Iran's oil minister says crude exports rebounding
TEHRAN, Iran (AP) — Iran's oil minister said Wednesday that crude exports are rebounding after being hit by a European embargo in July, describing for parliament the strategies by which the Islamic Republic says it is countering punitive measures imposed by the West over Tehran's nuclear program.
Rostam Qassemi did not provide figures. But some analysts say that exports had fallen in July by as much as 40 percent, hitting a sector that counts for four-fifths of the country's foreign revenue. His comments carried by the semiofficial Mehr news agency appear part of wider efforts by Iranian officials to show that Iran can ride out the sanctions.
"We have no problem selling our oil," Qassemi said. "Iran's crude oil exports are increasing. With the increase in exports, the way has been paved for more currency income."
The minister told legislators that Iran has found ways to provide insurance to tankers carrying Iranian crude to Asian customers, bypassing one of the legal obstacles aimed at discouraging companies from buying and trading in Iranian oil.
"Foreign contractors imposed insurance sanctions on oil tankers. Now we have bypassed those sanctions. Currently there is no problem to provide insurance to tankers carrying Iran's crude oil," the semi-official Mehr news agency quoted Qassemi as saying.
He did not provide details, but Iran had earlier said it was setting up private insurance companies — a possible way by which the country is using its ample oil earnings to offer incentives to offset sanctions.
The U.S. and Europe have imposed a range of sanctions on Iran over nuclear activities that the West claims are aimed at developing a weapon. Iran says its program is for peaceful purposes.
The International Energy Agency says Iran's oil exports plunged to 1 million barrels a day in July from 1.74 million barrels a day in June after an embargo by the European Union, which accounted for around 18 percent of Iran's exports.
Crude oil exports account for about 80 percent of Iran's foreign revenue.
The 27-nation European Union stopped all contracts with Tehran on July 1. Meanwhile, the U.S. has been pressuring Iran's key Asian oil customers such as China, India, South Korea and Japan to look to other suppliers.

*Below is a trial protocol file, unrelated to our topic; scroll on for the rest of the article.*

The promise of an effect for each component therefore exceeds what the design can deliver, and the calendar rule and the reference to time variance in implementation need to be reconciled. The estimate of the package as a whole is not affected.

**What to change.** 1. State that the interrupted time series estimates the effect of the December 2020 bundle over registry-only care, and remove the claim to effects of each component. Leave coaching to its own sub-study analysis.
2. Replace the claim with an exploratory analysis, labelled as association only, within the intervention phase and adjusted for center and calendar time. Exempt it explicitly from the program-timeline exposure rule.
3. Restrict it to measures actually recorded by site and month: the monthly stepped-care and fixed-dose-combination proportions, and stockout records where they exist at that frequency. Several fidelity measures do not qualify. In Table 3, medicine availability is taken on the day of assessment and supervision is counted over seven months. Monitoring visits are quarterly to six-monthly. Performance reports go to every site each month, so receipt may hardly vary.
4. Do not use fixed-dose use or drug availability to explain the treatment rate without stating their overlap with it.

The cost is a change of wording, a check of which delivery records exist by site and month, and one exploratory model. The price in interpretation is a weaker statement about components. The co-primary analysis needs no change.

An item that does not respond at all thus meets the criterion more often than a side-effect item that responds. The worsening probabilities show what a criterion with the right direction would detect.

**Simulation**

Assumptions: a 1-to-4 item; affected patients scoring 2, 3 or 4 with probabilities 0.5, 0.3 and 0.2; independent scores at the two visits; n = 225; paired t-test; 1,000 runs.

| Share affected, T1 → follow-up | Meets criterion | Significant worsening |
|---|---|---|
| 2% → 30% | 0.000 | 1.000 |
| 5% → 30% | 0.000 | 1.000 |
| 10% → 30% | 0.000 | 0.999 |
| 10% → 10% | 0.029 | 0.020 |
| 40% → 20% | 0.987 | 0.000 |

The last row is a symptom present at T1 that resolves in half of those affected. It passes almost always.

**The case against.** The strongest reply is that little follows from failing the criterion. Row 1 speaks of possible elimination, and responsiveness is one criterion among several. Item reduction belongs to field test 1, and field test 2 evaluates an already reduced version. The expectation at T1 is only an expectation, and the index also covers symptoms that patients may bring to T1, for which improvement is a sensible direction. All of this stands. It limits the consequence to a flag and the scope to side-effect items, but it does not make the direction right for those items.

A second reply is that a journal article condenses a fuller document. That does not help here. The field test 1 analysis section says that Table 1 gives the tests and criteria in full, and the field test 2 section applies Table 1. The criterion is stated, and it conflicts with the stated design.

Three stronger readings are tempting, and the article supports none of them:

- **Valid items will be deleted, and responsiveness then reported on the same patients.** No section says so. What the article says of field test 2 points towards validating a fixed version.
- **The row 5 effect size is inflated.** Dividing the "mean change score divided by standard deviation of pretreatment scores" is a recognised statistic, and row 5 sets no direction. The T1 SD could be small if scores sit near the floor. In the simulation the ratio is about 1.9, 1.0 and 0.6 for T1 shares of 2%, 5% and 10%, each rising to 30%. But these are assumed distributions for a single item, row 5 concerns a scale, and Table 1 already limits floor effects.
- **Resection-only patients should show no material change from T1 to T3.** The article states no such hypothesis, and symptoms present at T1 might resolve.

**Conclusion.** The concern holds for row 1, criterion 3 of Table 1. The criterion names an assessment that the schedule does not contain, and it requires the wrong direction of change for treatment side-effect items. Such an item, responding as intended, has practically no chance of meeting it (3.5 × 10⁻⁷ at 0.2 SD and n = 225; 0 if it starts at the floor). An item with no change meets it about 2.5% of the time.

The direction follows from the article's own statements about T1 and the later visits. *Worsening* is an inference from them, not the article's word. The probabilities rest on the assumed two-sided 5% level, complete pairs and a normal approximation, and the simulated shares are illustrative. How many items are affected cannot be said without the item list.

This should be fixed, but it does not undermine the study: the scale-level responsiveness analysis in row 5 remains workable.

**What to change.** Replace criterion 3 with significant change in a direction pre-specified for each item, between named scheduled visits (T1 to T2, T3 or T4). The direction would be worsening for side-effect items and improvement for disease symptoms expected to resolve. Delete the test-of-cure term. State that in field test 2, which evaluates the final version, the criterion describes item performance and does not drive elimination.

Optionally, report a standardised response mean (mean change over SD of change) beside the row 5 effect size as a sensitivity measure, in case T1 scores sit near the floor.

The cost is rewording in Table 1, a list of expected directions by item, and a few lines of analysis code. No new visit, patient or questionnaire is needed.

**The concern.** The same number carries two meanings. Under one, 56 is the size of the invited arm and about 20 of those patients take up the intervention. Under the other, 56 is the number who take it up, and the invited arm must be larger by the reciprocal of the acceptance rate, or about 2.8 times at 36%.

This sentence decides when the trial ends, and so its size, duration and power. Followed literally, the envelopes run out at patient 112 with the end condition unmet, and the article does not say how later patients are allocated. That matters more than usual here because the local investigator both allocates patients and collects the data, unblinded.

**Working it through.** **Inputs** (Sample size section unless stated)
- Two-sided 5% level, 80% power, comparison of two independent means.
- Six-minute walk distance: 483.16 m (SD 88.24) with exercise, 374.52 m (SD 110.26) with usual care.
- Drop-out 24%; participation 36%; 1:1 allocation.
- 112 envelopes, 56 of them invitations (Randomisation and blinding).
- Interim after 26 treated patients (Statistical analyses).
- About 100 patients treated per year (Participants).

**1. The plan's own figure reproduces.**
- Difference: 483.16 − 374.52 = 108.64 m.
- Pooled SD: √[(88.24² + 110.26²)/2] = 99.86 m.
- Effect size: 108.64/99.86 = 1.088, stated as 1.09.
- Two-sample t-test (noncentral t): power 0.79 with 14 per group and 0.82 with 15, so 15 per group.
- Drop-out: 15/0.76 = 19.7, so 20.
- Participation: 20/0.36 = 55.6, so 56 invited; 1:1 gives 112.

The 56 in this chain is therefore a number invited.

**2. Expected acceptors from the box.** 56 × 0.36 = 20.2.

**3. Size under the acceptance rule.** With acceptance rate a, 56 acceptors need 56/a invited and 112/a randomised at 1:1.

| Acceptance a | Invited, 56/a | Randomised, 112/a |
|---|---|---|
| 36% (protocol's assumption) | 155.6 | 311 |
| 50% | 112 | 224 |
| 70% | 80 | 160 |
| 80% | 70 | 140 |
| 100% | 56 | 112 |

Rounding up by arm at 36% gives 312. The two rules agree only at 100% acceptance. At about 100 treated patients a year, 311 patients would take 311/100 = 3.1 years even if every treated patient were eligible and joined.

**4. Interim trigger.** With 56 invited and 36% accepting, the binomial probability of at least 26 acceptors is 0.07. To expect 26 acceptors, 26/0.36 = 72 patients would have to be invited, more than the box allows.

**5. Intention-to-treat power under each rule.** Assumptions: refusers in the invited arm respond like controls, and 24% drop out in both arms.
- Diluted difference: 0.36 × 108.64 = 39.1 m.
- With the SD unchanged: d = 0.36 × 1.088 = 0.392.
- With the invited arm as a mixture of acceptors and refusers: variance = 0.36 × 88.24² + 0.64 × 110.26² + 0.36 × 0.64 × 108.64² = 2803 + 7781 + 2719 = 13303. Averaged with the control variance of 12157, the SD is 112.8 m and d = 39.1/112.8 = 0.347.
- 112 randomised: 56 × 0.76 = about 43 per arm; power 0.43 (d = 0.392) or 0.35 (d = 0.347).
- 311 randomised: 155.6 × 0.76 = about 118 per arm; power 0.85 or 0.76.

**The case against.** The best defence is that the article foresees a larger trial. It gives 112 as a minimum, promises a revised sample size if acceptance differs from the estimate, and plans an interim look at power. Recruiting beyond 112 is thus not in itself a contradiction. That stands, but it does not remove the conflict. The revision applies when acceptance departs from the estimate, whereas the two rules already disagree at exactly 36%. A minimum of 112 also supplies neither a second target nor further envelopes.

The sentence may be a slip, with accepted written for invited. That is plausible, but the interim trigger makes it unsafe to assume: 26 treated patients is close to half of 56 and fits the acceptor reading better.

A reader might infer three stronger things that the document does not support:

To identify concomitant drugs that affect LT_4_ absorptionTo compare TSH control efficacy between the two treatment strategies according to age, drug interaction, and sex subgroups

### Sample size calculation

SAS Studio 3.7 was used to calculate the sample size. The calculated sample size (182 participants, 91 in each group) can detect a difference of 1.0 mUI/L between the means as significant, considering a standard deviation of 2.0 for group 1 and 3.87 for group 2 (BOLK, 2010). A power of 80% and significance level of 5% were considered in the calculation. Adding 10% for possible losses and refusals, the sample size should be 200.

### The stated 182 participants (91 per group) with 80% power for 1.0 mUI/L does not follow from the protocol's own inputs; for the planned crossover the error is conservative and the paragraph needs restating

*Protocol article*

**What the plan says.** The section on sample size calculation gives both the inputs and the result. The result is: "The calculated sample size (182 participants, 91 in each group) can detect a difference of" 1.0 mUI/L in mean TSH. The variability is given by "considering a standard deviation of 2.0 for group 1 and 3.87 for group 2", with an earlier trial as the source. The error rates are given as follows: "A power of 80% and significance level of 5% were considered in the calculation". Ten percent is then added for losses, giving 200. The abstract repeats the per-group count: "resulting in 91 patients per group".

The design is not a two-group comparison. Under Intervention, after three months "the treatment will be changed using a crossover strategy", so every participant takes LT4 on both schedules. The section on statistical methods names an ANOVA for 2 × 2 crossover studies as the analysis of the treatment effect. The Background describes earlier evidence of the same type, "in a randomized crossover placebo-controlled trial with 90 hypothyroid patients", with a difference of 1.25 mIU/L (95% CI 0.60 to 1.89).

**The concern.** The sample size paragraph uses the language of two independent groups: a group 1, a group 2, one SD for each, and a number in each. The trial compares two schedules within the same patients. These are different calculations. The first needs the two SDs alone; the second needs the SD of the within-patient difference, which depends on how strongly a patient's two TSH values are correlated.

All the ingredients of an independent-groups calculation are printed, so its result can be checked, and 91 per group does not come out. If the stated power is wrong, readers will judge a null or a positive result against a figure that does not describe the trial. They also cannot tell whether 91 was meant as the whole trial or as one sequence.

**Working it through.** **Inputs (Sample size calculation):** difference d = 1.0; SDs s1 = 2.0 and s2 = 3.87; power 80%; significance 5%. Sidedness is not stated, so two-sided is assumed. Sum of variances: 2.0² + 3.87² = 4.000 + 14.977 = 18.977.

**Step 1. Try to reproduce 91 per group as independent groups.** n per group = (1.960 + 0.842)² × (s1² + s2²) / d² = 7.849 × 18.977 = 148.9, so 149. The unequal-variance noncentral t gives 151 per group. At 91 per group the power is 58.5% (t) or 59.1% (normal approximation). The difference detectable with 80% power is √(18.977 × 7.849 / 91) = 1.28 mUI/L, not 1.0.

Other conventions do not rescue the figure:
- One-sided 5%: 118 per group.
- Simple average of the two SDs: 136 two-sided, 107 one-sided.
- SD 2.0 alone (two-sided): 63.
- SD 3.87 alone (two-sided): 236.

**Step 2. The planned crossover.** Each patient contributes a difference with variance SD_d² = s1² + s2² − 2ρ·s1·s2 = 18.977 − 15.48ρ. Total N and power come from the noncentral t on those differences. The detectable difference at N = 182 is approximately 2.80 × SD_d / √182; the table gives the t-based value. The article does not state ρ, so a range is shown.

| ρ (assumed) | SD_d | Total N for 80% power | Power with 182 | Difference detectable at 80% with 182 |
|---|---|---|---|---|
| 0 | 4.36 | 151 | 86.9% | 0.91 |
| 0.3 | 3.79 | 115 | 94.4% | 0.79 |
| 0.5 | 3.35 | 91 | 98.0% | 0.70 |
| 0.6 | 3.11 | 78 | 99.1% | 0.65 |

China, India, Japan and South Korea are among Iran's most important oil export markets. The U.S. has exempted its allies South Korea and Japan from U.S. sanctions after they significantly reduced their imports of Iranian oil.
India and Japan are already offering government-backed insurance for ships carrying Iranian crude in order to bypass European sanctions.
Fast-growing China — which counts on Iran for about 10 percent of its energy needs — has resisted American pressures and continues to buy more than 510,000 barrels of Iranian crude a day.
But Iran is struggling with its national currency, the rial, that has lost more than half of its value just in a year. Economy Minister Shamseddin Hosseini was grilled over rial's devaluation at the parliament's closed door meeting Wednesday.
Iran's national currency hit new record low against dollar earlier this month, trading at nearly 26,000 to the U.S. dollar last week on the black market, compared to 21,000 rials earlier this month. The rial was trading at around 10,500 rials to the U.S. dollar in late December 2010.
"The important development that has taken place is that within a few years, the value of the national currency has been cut by half against foreign currencies," the parliament's website, icana.ir, quoted lawmaker Elyas Naderan as saying in Wednesday's session. "Government's mismanagement and obstinacy is responsible for this chaotic situation in the currency market."
While sanctions are partly blamed for rial devaluation, experts have accused the government of deliberately doing so in order to sell its currency at higher prices and meet its budget deficit.